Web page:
Dear ABC,


In the vacuum created by the impending departure of Oprah Winfrey's show in September, 2011, I, Teddy Wayne, have officially changed my name to Horpa and would like to formally announce my availability to host a network talk show at that time. Next week is good for me, too.

      Now, I admit that I am not, as some analysts might term Oprah, an eminently relatable-to and empathetic middle-aged African-American woman capable of forging instant bonds with anyone. I'm more what some of my former girlfriends might call a frequently moody and socially awkward 30-year-old Caucasian man-child who gets bored if the conversation doesn't revolve around him.

      My gender, race, and political correctness will also prevent me from spouting catchy affirmations such as, "You go, girl!"  I may, instead, say, "You may proceed, if that is what you so desire, empowered female guest who is unencumbered by any historico-patriarchal domination."

      Oprah trademarked the phrase "an aha moment" to express a "flash of understanding."  I am presently submitting a trademark application on "an a-ha moment" to describe the instant that one is seized with nostalgia for the Norwegian supergroup a-ha's 1985 ballad "Take On Me."

     To nip any controversy in the bud, I will invite Jonathan Franzen over for dinner.  Not to discuss his books, but because I want to tell people that Jonathan Franzen once came to my apartment for dinner. Still, he is free and perhaps should be encouraged to accept the invitation and then turn it down.

      My magazine, H, the Horpa Magazine, Not By Sapphire But With Her Support Nonetheless, featuring me on the cover each month with flattering Facebook photos, will cover the issues that matter to me most: if the hot bartender is actually interested in me or just being friendly for tips, whether the Mets will ever get their act together, whether I have OCD -- that is, obsessive-compulsive disorder, and not over-the-counter drugs, or osteochondritis dissecans, or an overseas control date, or...sorry, had some off-center discourse there.

      My political and cultural influence is widespread.  Many credit me for getting my friend Andrew Moscow elected to our high school's 1996 student-body presidency, thanks to the really cool "Dandy Andy" campaign posters I created with Microsoft Paint. And when I stopped eating red meat temporarily in 1989 after seeing "Bambi," so did my younger brother.

      Finally, to prove my philanthropy also knows no bounds, I will donate $200 of my own money (don't cash the check for a week) to the Horpa Leadership Academy for Very Flexible Postgraduate Women Into Yoga, in Terra Haute, Indiana.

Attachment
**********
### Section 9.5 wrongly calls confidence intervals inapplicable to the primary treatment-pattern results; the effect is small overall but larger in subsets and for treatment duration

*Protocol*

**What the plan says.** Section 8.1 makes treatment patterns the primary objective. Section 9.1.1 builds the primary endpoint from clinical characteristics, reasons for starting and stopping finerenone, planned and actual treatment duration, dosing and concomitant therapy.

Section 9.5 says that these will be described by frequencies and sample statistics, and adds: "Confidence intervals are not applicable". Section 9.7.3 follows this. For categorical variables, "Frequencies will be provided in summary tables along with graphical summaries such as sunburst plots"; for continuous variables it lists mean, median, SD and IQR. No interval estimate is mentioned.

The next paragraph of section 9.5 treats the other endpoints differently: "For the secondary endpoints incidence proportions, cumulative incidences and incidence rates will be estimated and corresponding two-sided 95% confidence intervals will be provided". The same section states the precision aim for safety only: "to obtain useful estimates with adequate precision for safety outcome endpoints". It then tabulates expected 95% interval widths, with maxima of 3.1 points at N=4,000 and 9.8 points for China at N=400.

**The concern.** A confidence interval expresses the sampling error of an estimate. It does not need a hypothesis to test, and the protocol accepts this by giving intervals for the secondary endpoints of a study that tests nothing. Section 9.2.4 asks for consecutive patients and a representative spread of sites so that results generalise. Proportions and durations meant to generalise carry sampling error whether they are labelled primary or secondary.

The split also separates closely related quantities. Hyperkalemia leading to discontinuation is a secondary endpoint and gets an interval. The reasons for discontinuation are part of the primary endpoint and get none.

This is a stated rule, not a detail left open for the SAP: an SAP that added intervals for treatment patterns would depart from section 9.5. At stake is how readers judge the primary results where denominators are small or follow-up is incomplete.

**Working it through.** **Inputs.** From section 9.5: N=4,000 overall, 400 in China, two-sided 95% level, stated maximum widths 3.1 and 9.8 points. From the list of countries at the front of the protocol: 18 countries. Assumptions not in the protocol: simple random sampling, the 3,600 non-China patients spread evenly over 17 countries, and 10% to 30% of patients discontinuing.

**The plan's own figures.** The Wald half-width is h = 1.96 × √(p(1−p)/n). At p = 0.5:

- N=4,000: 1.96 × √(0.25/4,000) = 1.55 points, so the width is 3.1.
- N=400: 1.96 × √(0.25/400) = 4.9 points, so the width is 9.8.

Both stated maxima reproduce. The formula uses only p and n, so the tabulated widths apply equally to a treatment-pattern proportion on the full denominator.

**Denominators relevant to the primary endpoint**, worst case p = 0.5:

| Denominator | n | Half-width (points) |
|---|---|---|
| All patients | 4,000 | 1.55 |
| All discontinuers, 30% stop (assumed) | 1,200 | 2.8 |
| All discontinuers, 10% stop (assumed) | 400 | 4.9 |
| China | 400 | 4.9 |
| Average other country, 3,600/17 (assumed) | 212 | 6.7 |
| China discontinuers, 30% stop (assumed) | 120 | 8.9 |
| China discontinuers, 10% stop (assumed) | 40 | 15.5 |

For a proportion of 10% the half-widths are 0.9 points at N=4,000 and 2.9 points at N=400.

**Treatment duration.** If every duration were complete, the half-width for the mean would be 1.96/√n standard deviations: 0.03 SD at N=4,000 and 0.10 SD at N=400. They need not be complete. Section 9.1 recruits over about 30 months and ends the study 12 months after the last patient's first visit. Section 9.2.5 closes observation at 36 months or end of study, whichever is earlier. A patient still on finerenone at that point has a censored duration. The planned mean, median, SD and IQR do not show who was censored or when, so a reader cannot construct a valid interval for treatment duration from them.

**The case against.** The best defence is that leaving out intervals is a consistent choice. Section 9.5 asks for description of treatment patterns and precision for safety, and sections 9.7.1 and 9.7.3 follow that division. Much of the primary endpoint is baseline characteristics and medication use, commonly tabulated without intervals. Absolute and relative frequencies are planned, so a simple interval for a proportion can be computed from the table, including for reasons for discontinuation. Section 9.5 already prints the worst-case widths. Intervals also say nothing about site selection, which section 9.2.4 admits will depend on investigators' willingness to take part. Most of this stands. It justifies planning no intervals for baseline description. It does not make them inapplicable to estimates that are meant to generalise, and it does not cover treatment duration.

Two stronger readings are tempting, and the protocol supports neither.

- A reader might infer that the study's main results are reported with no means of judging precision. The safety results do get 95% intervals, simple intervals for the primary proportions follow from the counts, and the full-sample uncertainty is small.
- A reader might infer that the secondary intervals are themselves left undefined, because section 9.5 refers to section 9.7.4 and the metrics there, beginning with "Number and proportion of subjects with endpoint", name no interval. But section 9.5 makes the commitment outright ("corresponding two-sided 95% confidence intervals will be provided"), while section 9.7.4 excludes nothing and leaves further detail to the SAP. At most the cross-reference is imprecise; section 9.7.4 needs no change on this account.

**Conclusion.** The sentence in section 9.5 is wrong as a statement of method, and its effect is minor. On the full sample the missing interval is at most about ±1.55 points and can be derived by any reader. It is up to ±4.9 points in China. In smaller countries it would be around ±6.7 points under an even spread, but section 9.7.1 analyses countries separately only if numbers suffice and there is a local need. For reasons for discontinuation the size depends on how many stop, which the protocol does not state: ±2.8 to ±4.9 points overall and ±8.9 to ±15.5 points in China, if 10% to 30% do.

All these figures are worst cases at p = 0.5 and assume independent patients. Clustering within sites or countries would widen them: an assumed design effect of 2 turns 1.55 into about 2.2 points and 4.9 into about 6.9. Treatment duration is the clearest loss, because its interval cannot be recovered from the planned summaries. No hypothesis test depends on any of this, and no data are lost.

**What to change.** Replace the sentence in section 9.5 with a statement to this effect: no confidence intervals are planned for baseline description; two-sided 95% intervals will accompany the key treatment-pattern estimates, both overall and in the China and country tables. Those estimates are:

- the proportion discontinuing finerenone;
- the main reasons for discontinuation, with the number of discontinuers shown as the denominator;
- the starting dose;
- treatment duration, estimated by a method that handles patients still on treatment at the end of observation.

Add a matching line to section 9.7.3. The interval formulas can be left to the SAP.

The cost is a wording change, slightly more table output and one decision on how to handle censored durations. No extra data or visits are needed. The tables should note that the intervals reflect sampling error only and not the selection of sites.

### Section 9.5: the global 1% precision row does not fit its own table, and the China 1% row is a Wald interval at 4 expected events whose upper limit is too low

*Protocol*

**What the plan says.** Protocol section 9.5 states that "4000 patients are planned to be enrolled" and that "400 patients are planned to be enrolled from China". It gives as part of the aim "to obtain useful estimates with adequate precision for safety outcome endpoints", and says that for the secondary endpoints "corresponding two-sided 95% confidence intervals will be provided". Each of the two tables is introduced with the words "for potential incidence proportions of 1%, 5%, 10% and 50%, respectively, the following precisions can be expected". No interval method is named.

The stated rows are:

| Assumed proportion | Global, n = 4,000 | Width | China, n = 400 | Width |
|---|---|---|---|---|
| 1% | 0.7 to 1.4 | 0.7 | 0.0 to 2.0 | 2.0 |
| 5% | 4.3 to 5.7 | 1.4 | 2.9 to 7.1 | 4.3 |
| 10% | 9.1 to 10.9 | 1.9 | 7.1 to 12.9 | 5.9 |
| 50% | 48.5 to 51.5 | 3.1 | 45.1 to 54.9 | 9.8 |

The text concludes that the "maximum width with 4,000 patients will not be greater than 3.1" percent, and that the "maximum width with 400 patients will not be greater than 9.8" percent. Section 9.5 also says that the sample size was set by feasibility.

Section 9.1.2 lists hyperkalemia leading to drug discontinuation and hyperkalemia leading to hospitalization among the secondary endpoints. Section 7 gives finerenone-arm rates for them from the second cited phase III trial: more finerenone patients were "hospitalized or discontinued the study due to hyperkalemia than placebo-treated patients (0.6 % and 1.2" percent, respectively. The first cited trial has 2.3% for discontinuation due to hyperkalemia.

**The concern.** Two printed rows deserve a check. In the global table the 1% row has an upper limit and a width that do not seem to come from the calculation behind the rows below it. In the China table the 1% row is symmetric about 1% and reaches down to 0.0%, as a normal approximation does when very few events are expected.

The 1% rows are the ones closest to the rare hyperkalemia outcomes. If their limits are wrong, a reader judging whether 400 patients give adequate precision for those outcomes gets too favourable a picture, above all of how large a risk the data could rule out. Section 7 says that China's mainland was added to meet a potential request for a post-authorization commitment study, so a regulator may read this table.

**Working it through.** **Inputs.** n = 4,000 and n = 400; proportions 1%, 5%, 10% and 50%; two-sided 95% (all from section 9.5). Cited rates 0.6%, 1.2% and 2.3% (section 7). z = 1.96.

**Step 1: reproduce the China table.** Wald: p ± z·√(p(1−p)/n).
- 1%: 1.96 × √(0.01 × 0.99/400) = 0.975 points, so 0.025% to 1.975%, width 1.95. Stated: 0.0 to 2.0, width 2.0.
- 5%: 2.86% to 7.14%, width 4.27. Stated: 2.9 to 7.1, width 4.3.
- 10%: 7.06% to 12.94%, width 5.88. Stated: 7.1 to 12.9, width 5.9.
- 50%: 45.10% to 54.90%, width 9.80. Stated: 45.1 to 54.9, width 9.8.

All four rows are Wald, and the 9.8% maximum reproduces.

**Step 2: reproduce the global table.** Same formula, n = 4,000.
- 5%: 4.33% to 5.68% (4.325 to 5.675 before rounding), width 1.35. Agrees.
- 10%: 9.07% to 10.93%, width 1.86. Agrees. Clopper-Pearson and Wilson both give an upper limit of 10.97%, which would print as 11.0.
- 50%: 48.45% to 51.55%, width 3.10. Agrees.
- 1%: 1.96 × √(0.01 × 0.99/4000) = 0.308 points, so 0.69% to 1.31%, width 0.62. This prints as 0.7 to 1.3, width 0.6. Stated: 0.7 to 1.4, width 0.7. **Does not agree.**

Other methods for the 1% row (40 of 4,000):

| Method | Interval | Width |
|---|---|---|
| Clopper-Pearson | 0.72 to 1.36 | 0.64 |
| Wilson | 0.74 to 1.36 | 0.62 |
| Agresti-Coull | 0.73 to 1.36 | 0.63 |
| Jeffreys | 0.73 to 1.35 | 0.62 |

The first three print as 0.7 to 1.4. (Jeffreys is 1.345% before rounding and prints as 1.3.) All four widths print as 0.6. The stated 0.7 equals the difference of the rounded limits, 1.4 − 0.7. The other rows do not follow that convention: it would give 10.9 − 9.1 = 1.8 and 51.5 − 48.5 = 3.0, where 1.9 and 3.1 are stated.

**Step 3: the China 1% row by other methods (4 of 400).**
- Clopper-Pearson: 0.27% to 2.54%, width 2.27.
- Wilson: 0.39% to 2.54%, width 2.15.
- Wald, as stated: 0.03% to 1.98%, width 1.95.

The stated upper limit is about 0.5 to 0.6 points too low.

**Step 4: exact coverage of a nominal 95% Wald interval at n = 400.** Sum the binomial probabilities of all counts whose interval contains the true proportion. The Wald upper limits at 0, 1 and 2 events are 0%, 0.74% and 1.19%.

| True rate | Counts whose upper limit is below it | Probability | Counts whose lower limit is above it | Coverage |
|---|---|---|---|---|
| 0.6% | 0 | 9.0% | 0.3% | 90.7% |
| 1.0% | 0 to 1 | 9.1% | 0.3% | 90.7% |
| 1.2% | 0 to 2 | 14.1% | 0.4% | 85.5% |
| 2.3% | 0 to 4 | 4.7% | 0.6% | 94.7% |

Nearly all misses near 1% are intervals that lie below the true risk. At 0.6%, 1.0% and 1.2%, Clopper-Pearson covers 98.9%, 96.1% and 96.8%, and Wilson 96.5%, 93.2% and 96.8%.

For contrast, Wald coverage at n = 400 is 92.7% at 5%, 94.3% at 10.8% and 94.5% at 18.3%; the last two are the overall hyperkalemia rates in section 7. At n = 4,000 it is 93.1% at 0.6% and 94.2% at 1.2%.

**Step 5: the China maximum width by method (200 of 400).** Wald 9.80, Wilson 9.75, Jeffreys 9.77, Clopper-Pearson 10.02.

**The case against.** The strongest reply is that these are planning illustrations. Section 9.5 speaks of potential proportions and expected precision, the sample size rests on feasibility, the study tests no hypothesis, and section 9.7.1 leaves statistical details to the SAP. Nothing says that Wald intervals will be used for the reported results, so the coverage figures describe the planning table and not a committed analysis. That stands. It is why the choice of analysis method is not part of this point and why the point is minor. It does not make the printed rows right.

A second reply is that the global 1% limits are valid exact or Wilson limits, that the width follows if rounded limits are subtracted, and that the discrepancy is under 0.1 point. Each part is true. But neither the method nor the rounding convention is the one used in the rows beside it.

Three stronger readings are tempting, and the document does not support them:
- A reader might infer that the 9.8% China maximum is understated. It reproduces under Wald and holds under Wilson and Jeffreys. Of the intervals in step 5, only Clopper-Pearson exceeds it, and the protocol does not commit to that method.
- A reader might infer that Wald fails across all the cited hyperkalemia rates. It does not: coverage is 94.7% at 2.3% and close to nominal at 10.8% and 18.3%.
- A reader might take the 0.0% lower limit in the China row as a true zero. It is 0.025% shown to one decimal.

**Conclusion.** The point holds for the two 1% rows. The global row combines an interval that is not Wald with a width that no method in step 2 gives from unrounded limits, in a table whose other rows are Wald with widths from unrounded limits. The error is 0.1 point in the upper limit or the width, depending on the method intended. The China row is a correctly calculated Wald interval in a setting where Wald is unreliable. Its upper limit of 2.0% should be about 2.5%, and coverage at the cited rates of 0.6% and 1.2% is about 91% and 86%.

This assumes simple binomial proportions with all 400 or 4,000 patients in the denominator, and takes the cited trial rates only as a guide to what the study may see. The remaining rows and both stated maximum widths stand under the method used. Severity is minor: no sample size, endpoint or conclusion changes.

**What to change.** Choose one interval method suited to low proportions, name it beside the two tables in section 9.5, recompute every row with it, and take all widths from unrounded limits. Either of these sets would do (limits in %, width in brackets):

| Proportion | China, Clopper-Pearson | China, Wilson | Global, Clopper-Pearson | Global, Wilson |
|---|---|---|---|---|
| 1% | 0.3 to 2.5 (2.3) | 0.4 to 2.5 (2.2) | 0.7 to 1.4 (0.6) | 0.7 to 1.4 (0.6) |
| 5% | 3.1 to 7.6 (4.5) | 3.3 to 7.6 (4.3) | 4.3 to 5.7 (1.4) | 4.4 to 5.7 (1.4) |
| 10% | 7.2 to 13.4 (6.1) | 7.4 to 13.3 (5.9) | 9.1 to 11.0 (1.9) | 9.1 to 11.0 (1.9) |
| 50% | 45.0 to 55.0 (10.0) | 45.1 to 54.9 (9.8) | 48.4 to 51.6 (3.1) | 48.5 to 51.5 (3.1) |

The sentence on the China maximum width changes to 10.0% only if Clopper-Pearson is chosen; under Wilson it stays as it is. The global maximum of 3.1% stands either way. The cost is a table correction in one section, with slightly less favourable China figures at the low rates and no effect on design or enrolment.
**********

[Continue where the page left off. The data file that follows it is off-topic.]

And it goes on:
Please count me out if the job doesn't include all-pre -conditions-(including OCD)-more-than-welcome health insurance.  Thank you for your attention.






Teddy Wayne's debut novel, "Kapitoil," will be published by Harper Perennial this April.




April 24: "[The HST] lifted a curtain from our view of the universe, changing it so profoundly that no human can look at the stars in the same way..."

Kenneth Calhoun (Black Moon) and Lysley Tenorio (Monstress) of the Discover Great New Writers program on B-movies, heritage, and finales.

Books, CDs, DVDs to know about now
In the Light of What We Know

Zia Haider Rahman's mystery of a brilliant Bangladeshi mathematician's past barrels through the Ivy League, London high finance, and spy-haunted Afghanistan in a page-turning tale of exile, intrigue and the price of friendship. A Discover Great New Writers selection.

The People's Platform

Once touted as the foundation for tomorrow's digital democracy, the Internet is increasingly ruled by a few corporate giants, while millions of contributors till its fields for free. Astra Taylor looks at why the web has failed to deliver a communitarian cyberscape, and offers a compelling case for restoring its original vision.

A Private Venus

Dubbed "the Italian Simenon," Giorgio Scerbanenco (1911-1969) began his crime-writing career with books set in the USA, but quickly shifted scene closer to home, the city of Milan.  In this adventure, appearing in English for the first time, his underdog hero Dr. Duca Lamberti finds himself in the middle of a seedy, scantily clad criminal racket, where the presence of an outsider could result in death.